USPS reports Fiscal Year 2017 3rd quarter results
The U.S. Postal Service has released a report on its financial results for the third quarter of Fiscal Year 2017, covering April 1-June 30.
Here is NALC President Fredric Rolando’s statement on the report:
Today’s financial report shows the underlying business strength of the U.S. Postal Service while also indicating the need to address external matters beyond USPS control.
The quarterly operating loss of $587 million puts the Postal Service in the red by $55 million three-quarters through the 2017 Fiscal Year. These figures reflect the impact of last year’s rollback in stamp prices. Without the two-cent reduction in stamp prices, this quarter’s revenue would be $500 million higher and the year-to-date revenue would be $1.5 billion higher.
With the original stamp price, the year-to-date figures would show an operating profit of more than $1.4 billion. The figures would be on a par with those of the past three years, which had a combined operating profit of $3.2 billion. We would be talking about a government entity producing an impressive operating profit through earned revenue.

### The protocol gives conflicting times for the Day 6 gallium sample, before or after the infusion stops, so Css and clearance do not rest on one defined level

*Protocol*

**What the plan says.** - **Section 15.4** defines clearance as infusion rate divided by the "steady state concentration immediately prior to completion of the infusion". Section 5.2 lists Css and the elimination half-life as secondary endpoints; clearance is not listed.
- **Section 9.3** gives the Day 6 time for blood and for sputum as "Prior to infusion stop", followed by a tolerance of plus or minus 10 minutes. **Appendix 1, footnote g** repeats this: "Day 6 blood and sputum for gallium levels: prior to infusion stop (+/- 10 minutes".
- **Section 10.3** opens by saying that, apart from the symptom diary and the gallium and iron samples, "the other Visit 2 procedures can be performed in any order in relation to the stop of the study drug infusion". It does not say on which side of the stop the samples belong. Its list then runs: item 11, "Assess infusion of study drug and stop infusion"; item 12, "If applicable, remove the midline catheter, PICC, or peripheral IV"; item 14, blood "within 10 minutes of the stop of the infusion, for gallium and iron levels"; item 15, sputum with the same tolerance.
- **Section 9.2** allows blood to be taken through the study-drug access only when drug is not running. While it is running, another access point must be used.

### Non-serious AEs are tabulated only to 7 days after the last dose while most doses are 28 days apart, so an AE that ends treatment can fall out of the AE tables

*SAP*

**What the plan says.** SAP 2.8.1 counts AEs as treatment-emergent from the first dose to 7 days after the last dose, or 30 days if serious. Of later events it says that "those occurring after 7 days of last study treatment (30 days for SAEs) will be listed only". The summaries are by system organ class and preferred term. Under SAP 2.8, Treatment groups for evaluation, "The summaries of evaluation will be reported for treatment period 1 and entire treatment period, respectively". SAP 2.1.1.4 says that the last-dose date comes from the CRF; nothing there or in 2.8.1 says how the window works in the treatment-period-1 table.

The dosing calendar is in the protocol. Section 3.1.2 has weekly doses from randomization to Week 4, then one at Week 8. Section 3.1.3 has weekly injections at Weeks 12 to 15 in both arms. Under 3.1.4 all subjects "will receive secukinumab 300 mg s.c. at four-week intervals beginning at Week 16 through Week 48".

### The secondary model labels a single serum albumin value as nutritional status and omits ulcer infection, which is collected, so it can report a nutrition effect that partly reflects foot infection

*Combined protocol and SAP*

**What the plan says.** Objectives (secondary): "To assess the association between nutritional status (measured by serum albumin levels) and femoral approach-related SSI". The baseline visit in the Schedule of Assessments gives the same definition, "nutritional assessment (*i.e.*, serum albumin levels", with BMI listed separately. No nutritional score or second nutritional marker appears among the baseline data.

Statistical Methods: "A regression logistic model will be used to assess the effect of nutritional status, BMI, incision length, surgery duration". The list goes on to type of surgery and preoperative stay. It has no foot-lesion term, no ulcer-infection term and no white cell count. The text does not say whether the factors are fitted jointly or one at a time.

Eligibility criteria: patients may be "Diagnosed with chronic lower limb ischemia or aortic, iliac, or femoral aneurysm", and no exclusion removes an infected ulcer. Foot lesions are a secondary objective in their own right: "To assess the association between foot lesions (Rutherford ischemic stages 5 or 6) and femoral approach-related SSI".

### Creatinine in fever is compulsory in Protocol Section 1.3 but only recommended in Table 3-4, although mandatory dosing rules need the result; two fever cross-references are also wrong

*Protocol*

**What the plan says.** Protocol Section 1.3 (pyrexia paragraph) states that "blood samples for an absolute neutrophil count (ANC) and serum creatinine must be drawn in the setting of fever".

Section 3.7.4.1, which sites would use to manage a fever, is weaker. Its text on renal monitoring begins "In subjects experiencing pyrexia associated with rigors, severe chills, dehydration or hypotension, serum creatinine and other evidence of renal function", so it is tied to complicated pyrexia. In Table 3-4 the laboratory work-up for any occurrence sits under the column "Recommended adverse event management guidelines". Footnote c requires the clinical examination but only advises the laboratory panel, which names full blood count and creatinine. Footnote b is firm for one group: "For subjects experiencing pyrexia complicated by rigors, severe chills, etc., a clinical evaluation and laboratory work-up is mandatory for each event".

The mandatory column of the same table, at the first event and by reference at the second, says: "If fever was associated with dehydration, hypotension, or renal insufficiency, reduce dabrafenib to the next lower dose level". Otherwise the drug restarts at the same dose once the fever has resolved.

The April 2016 rollback in stamp prices was the first since 1919, and it makes little financial sense because the Postal Service already has the industrial world’s lowest rates. The rollback reduces revenue at USPS―which gets no taxpayer money―by $2 billion a year.
Fortunately, the Postal Regulatory Commission (PRC) is in the midst of a legally mandated review of the postage rate-setting system. The PRC has said it intends to issue a decision this fall. At present, USPS is constricted in its ability to adjust rates by no more than the Consumer Price Index (CPI), but the CPI is an economy-wide measurement of consumer goods and services that doesn’t fit a transportation and delivery provider. The PRC has the ability to correct this mismatch and relieve the resulting financial pressure.
Meanwhile, Congress should address the pre-funding burden it imposed in 2006, which requires USPS―alone among all public and private entities―to pre-fund future retiree health care benefits decades into the future. This produces an onerous annual burden of billions of dollars.
Addressing these external financial burdens would allow USPS―which is based in the Constitution and which enjoys broad public and political support―to continue providing Americans and their businesses with the industrial world’s most affordable delivery network.